Kansas City Mayor Quinton Lucas said it was impossible to live in his city and not know the scar the road left on the black community. Churches, schools and businesses disappeared after it was built, he said.

Mr. Lucas said that fighting to repair the damage caused by the highway, and righting the wrongs that had affected the city’s black residents, was a priority for him.

“It’s about how to make sure that we’re connecting businesses on both sides, how do we make it easier for people who can get across without a car, and how to engage a neighborhood and not recognize it as just a highway,” he said.

Ron Hunt, who for decades has lived in the Blue Hills neighborhood west of US 71, said he had seen the highway cripple the area financially, increase crime and limit access to grocery stores. Mr. Hunt said that while other parts of the city continued to grow and flourish, it pained him to see his community wither after the highway was built.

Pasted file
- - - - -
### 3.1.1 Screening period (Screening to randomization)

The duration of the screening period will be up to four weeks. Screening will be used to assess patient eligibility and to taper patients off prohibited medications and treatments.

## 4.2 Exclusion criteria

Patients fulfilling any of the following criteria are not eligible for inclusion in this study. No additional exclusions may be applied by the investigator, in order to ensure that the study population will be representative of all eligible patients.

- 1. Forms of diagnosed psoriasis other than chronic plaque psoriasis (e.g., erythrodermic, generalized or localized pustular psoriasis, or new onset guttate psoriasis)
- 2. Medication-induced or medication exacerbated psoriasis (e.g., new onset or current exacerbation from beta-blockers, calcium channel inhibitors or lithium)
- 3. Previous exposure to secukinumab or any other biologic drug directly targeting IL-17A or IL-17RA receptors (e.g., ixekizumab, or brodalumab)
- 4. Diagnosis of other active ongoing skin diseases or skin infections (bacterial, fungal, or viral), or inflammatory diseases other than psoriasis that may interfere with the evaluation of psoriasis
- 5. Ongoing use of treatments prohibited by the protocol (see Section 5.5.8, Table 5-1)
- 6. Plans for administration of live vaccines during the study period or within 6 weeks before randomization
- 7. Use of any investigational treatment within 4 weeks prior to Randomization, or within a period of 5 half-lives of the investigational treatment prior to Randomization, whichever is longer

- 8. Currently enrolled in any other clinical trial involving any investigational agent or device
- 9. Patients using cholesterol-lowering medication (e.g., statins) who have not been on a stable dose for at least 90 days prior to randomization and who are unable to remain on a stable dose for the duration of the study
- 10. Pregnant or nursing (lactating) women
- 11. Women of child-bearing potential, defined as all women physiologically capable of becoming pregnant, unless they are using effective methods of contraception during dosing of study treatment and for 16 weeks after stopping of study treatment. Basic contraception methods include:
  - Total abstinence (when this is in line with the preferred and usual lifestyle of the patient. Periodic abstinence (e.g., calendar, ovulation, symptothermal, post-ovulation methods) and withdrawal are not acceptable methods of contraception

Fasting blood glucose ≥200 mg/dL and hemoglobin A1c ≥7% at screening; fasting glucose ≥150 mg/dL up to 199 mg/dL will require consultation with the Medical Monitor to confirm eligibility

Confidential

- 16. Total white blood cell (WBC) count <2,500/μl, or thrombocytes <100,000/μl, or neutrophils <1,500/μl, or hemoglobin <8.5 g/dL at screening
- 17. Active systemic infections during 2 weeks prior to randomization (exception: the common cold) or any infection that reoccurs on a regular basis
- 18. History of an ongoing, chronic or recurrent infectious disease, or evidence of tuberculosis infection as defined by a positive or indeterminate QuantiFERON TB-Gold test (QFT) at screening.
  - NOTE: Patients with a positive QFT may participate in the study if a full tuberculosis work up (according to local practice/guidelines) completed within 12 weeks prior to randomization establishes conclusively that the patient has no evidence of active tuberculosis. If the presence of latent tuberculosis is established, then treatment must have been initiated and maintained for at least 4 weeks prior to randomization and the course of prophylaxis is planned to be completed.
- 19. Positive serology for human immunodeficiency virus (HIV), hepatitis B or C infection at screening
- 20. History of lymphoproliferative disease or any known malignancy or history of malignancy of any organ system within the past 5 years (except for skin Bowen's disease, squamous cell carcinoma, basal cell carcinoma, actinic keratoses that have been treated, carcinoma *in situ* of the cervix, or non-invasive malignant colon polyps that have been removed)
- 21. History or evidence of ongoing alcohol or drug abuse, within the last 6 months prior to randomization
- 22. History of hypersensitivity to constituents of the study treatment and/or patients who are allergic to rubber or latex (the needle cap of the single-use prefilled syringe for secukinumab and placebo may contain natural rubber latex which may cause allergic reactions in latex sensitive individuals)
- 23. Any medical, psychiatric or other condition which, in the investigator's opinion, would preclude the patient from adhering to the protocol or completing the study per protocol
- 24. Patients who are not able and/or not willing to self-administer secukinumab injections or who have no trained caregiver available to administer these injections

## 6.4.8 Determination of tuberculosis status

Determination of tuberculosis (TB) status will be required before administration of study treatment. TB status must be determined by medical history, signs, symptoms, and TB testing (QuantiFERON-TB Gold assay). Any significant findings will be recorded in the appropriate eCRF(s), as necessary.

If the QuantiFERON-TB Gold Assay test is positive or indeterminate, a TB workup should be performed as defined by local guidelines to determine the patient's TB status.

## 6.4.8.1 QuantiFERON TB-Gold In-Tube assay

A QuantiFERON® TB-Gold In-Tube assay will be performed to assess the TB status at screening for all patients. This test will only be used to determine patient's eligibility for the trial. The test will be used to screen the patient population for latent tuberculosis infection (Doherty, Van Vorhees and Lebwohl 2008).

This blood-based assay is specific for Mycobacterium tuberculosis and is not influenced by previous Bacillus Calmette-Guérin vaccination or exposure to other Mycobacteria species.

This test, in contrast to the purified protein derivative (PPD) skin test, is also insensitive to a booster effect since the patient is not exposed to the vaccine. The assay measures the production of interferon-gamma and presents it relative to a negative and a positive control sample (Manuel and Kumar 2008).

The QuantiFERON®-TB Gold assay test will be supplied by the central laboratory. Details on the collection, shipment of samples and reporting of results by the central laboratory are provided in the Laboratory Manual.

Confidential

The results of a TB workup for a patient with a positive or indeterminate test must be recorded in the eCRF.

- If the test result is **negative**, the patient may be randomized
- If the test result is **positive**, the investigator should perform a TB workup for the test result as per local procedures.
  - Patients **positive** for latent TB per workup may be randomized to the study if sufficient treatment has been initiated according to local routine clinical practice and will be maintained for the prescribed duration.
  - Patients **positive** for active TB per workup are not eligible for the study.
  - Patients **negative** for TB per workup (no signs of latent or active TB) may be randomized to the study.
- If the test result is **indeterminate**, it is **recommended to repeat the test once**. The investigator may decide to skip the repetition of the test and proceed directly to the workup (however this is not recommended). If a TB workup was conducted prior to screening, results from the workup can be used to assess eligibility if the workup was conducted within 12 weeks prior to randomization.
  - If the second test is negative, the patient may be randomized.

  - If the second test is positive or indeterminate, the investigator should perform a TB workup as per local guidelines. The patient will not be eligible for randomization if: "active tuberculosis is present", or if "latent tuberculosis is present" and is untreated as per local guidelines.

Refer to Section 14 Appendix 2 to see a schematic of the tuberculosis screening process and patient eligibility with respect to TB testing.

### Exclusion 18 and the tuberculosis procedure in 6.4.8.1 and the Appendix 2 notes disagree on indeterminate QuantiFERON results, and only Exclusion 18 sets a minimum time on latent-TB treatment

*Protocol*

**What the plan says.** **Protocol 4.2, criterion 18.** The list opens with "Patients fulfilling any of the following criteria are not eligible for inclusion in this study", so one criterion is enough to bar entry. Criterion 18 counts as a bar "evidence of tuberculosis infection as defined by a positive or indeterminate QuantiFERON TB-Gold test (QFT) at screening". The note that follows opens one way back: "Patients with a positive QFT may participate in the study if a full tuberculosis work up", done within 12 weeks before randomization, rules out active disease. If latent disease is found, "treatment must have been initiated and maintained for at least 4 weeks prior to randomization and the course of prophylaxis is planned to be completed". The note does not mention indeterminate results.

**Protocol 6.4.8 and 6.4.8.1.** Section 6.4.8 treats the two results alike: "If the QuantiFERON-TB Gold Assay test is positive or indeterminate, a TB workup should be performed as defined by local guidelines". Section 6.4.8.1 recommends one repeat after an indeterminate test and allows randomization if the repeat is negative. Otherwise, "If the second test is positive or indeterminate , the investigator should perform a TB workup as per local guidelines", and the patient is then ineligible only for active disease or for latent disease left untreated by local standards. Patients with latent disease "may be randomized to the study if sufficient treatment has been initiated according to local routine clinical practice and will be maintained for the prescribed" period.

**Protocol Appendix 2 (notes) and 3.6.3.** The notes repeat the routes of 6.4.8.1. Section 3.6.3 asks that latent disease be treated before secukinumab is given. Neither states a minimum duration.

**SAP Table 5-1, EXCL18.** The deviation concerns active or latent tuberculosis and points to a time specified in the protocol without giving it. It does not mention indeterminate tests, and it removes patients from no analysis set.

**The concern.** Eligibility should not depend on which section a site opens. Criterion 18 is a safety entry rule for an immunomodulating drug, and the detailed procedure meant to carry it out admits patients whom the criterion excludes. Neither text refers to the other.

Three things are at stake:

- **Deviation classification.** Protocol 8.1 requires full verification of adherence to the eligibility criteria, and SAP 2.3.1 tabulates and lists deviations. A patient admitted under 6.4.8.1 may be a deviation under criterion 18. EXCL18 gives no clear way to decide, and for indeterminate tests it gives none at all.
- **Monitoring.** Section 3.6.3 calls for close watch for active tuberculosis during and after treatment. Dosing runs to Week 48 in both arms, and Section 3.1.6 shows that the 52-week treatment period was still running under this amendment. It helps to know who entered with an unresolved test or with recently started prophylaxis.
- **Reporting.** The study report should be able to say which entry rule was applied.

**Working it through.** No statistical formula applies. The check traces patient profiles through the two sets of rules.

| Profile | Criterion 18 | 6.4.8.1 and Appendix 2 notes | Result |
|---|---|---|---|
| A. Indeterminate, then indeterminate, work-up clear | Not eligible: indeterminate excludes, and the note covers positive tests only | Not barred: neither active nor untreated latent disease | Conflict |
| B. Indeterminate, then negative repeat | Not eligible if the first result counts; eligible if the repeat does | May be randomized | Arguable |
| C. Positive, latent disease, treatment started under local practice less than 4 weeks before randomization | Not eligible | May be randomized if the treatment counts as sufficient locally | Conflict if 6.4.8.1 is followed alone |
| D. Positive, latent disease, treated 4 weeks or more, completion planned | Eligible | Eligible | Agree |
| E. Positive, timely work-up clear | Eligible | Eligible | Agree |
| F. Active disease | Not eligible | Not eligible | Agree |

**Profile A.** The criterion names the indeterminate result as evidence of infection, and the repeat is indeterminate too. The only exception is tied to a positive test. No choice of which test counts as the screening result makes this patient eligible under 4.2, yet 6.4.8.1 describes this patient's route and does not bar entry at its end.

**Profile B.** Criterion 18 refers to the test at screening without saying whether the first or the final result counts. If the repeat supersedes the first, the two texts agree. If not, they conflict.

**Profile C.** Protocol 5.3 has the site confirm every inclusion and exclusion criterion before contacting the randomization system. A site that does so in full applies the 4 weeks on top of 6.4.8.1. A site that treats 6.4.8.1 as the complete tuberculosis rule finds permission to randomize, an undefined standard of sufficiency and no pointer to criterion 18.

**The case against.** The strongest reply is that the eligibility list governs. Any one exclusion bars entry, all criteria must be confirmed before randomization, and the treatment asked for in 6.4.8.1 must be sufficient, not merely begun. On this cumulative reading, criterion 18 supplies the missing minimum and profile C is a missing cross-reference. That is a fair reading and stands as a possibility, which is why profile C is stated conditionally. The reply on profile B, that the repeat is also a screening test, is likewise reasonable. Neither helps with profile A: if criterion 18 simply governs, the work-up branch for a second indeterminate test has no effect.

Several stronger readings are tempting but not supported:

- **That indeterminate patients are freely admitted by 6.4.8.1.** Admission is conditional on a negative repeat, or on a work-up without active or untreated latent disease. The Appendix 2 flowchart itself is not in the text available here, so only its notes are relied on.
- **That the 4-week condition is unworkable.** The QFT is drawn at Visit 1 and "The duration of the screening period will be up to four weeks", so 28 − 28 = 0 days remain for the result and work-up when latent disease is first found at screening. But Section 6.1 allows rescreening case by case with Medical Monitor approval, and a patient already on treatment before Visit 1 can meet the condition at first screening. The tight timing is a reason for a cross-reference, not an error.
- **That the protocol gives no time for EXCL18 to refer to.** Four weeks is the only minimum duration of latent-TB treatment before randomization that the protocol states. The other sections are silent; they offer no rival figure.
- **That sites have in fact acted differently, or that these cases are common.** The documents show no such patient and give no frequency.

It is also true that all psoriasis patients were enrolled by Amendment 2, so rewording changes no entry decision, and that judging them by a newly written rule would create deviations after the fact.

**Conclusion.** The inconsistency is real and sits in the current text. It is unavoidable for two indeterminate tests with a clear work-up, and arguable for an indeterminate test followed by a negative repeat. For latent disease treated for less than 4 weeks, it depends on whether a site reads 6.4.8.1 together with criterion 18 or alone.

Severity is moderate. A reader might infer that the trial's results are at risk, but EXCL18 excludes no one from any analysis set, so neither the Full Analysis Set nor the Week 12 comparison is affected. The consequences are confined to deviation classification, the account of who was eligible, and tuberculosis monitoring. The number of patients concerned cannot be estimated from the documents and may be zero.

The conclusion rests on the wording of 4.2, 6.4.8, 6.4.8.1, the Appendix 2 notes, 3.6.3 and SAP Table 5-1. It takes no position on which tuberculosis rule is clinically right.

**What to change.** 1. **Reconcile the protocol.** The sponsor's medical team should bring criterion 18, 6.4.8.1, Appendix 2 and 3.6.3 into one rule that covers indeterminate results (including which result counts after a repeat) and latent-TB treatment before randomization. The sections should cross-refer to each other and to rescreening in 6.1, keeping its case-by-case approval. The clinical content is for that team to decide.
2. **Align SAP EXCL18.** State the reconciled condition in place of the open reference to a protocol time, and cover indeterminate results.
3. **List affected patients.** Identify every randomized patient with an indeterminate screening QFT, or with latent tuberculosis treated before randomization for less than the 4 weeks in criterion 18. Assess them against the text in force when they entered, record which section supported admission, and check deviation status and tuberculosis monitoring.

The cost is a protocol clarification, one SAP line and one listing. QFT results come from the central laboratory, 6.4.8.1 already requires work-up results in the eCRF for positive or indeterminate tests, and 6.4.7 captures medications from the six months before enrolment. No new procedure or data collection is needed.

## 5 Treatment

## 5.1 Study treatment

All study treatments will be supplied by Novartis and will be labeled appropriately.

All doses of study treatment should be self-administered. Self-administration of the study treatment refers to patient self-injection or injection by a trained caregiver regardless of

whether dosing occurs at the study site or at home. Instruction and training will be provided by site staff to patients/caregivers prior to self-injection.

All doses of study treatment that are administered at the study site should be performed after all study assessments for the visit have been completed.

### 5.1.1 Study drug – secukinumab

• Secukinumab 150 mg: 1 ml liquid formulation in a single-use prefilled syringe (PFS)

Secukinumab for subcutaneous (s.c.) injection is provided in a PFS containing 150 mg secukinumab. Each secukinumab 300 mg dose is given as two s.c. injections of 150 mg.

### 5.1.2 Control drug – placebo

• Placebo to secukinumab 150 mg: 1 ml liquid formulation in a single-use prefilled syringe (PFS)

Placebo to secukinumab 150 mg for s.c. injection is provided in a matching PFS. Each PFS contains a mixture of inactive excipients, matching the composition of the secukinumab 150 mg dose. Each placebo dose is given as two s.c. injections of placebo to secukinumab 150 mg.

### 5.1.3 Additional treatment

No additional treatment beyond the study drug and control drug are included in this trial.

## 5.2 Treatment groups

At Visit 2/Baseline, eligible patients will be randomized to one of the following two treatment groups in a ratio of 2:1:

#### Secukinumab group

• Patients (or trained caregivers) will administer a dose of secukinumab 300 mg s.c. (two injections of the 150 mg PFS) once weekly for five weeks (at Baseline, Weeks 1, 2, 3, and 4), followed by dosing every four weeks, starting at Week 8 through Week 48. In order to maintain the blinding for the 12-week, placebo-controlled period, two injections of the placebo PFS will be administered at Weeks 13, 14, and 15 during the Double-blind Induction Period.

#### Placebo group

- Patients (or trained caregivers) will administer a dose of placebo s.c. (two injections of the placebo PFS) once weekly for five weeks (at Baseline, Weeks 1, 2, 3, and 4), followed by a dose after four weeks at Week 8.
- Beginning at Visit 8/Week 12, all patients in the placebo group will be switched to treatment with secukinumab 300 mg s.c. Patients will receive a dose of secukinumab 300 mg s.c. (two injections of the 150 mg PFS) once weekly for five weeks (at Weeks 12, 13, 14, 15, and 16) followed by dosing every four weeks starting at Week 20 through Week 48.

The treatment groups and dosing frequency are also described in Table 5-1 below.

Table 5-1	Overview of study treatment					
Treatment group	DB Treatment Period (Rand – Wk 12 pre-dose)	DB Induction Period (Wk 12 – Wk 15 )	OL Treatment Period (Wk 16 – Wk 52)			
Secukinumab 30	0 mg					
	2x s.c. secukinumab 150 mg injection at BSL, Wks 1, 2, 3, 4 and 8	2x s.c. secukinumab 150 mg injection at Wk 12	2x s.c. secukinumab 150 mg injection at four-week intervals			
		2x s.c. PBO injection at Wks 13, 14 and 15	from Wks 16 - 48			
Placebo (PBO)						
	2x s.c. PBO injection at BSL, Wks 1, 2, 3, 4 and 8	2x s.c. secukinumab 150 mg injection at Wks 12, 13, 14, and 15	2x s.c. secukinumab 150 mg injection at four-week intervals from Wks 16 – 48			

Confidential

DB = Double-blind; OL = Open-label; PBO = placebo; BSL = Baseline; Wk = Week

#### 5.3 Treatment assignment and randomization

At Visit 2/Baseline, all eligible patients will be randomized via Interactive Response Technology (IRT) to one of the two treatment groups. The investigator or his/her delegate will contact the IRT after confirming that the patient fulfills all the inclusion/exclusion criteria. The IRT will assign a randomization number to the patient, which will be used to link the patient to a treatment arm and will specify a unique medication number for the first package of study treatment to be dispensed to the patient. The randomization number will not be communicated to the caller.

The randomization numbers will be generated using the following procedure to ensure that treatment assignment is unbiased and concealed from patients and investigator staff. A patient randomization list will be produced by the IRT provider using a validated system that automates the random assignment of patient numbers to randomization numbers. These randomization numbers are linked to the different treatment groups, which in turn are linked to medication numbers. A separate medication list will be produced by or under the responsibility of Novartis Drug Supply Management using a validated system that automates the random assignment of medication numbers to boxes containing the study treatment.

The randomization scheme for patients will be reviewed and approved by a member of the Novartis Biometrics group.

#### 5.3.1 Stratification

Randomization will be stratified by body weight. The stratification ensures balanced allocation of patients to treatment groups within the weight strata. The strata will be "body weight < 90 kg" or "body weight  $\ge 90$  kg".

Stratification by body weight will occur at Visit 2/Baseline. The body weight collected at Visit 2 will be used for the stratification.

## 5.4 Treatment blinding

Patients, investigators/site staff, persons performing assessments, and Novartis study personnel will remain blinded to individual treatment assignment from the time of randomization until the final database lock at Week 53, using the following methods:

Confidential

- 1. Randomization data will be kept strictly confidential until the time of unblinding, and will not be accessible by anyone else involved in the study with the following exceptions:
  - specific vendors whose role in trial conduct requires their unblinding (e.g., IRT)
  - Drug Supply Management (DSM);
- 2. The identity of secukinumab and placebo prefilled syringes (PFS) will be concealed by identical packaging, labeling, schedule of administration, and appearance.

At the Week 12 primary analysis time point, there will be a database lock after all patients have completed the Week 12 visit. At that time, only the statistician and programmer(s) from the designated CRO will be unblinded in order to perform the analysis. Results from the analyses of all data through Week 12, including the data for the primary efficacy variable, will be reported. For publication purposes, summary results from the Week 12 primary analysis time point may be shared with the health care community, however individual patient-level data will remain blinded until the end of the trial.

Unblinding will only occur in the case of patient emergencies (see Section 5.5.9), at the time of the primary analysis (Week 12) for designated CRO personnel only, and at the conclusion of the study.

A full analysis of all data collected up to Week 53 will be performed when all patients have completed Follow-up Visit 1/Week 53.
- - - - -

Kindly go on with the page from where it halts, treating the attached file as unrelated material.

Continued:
Residents like Lisa Ray are trying to preserve what’s left of the neighborhoods they loved. Ms. Ray grew up in Town Fork Creek, just east of US 71, once a pleasant, middle-class area filled with black-owned businesses. But the highway destroyed it, she said.

“It sounded good 40 years ago when they started this project,” he said. “It didn’t turn out how any of us thought it would.”

Now, she and other members of the Town Fork Creek Neighborhood Association volunteer to provide food and other necessities for older residents cut off from grocery stores by the road. They also buy garbage bags and organize clean-ups to keep the streets from being littered with bottles, car parts and papers. The neighborhood association has spent money buying security bars on the doors to help prevent theft in the area.

“All we do is try,” Ray said. “I try every day, block by block. I can’t help everyone, but I try.”

kitty bennett contributed research.